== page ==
“If the [1871 Paris] Commune with its aspirations for fraternity came too early, [socialistic* French Revolutionary agitator François-Noël] Babeuf in his turn came too late.” — Frederick Engels in a letter to Karl Kautsky, Feb. 20, 1889
* Babeuf: “Nature has given to every man the right to the enjoyment of an equal share in all property.”
From France and Egypt comes one of Jean-Marie Straub and Danièle Huillet’s most beautiful works: the two-part Trop tôt, trop tard. The film opens in Paris, Huillet’s birth city, with the camera invisibly peering out the window of an invisible car that makes one revolution after another, catching other traffic in the Place de la Bastille, and by this location invoking the storming of the medieval prison, associated with royal authority, that was an early trigger, in 1789, of revolution. The spousal team thus launch their film with thoroughly visual wordplay.
Huillet herself provides voiceover for this first segment, which consists mainly of panned rural landscapes. One of the texts from which Huillet reads is the letter by Engels that is quoted at the head of my blog entry. What is left of the French revolutions? (Such a question in 1980, when shooting began, necessarily refers also to the events of May 1968.) Tranquil Nature, sparsely populated and filmed with contemplative calm, is brightened by the sound of chirping birds until a redundancy of this cacophony, enjoined with text that dwells on human poverty and class inequality, pierces the idyllic impression.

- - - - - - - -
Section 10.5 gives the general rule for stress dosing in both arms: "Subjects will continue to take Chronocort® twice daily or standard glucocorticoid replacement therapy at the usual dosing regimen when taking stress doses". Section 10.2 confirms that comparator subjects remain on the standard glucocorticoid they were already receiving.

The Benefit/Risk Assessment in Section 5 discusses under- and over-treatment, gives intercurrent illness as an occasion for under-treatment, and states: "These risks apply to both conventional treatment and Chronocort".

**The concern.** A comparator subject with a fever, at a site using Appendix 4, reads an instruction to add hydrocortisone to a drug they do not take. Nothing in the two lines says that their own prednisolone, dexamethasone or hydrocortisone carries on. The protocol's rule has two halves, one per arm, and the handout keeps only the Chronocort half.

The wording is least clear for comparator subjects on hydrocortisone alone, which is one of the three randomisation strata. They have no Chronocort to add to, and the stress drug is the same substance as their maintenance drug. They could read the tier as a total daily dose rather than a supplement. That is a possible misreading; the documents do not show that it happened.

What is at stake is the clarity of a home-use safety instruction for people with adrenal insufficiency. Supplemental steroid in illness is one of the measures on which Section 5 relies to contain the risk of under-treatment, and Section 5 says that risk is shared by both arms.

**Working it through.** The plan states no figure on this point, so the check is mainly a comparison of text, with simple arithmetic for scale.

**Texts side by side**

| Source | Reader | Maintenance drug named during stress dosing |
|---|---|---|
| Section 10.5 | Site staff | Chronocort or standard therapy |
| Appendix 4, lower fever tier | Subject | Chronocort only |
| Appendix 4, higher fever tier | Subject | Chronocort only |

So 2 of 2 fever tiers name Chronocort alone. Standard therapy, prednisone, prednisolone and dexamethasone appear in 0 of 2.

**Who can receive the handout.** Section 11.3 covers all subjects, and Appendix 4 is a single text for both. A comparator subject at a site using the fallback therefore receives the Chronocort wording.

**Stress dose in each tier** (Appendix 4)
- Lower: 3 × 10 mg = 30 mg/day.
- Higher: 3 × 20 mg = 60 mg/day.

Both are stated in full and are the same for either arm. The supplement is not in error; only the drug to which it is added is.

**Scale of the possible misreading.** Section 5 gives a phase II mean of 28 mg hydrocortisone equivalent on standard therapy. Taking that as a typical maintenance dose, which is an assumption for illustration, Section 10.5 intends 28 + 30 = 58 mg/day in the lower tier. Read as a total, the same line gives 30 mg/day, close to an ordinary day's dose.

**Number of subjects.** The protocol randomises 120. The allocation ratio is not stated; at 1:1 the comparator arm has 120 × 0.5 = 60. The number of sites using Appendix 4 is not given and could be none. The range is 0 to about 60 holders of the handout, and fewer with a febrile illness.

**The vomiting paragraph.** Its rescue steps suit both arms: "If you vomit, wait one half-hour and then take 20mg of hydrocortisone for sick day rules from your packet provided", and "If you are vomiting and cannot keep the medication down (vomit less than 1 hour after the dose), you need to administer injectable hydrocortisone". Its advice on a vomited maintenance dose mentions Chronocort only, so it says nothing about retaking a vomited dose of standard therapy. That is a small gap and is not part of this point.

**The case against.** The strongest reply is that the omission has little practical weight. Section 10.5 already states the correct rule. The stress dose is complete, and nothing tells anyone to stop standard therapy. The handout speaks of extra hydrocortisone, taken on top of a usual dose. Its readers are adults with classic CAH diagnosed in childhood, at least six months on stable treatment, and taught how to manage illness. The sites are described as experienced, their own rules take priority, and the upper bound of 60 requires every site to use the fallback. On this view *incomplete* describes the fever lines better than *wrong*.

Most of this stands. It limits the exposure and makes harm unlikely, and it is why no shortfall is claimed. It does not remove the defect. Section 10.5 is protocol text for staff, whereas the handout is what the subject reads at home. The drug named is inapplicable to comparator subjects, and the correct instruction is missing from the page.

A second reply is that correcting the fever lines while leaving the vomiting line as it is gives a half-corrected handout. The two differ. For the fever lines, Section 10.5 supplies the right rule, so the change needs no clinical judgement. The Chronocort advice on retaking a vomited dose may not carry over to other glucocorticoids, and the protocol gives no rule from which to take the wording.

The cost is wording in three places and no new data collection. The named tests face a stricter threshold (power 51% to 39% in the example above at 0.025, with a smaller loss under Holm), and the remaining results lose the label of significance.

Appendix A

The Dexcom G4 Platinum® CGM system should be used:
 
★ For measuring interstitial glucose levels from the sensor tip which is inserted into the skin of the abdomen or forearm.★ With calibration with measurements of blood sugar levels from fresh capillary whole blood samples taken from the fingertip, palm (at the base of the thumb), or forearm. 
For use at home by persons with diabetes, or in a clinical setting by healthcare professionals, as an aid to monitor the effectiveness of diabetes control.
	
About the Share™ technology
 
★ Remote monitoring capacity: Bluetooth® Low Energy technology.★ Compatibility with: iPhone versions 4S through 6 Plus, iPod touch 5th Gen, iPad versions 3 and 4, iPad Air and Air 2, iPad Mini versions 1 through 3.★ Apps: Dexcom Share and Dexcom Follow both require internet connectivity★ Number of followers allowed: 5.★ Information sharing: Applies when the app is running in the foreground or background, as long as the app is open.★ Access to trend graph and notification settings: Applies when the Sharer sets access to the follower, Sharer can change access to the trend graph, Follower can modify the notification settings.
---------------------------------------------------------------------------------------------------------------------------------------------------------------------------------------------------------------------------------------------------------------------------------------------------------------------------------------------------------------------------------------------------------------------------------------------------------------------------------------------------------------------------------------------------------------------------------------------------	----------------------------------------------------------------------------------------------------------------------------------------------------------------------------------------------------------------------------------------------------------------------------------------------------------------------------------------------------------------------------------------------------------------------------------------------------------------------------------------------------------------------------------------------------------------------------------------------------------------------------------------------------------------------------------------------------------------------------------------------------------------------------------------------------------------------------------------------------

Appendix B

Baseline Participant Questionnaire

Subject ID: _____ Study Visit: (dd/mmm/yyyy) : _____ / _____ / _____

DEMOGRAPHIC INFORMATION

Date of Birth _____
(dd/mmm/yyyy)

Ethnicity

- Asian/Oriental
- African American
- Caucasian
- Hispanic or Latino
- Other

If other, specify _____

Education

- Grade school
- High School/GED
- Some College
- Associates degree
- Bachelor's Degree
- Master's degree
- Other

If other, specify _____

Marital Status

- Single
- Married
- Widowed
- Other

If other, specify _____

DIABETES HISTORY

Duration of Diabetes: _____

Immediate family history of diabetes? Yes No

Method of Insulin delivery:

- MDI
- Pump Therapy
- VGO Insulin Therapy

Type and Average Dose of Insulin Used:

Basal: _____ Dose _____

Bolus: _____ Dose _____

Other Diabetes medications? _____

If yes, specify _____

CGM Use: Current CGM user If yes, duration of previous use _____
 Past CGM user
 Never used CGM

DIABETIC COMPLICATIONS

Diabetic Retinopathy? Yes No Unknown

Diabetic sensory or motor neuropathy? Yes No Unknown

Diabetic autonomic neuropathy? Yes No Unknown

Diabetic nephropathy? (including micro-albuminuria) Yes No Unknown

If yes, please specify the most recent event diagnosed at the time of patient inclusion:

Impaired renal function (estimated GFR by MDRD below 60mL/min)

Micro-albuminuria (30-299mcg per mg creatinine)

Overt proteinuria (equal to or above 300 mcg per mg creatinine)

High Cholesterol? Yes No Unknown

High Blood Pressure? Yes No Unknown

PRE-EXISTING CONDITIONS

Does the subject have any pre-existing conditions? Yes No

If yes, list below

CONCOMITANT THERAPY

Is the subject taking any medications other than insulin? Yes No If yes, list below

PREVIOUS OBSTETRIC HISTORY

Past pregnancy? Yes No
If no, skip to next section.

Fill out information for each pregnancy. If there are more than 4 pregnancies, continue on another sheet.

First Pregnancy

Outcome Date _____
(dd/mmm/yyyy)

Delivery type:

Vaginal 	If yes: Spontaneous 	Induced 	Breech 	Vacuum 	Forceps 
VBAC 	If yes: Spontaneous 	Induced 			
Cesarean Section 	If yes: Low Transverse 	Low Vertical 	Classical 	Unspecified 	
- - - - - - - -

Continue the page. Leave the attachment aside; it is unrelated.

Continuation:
The second, longer segment shifts to Egypt. Now a male voice is the unseen reader; the text, a journalistic essay by Mahmoud Hussein referring to the revolt by peasants against British occupation and the subsequent 1952 Egyptian Revolution, which resulted in military dictatorship. Again the camera pans rural scenes—here, a tad more populated, for instance, in extreme long-shots of children at play, and closer-in shots of solitary individuals transporting loads of one kind or another in animal-driven carts. Two astounding set-pieces—two exceptionally long takes: the emptying of a Cairo factory for the day—humanity “imprisoned” in the open air, in open space; a forward-moving shot, from the point of view of an invisible vehicle, down a country road—simultaneously, purposeful and aimless, expectant and resigned.
Each segment of this land-set film has a striking scene in water: delivering on promises, where might it take one? Is there hope down the road?
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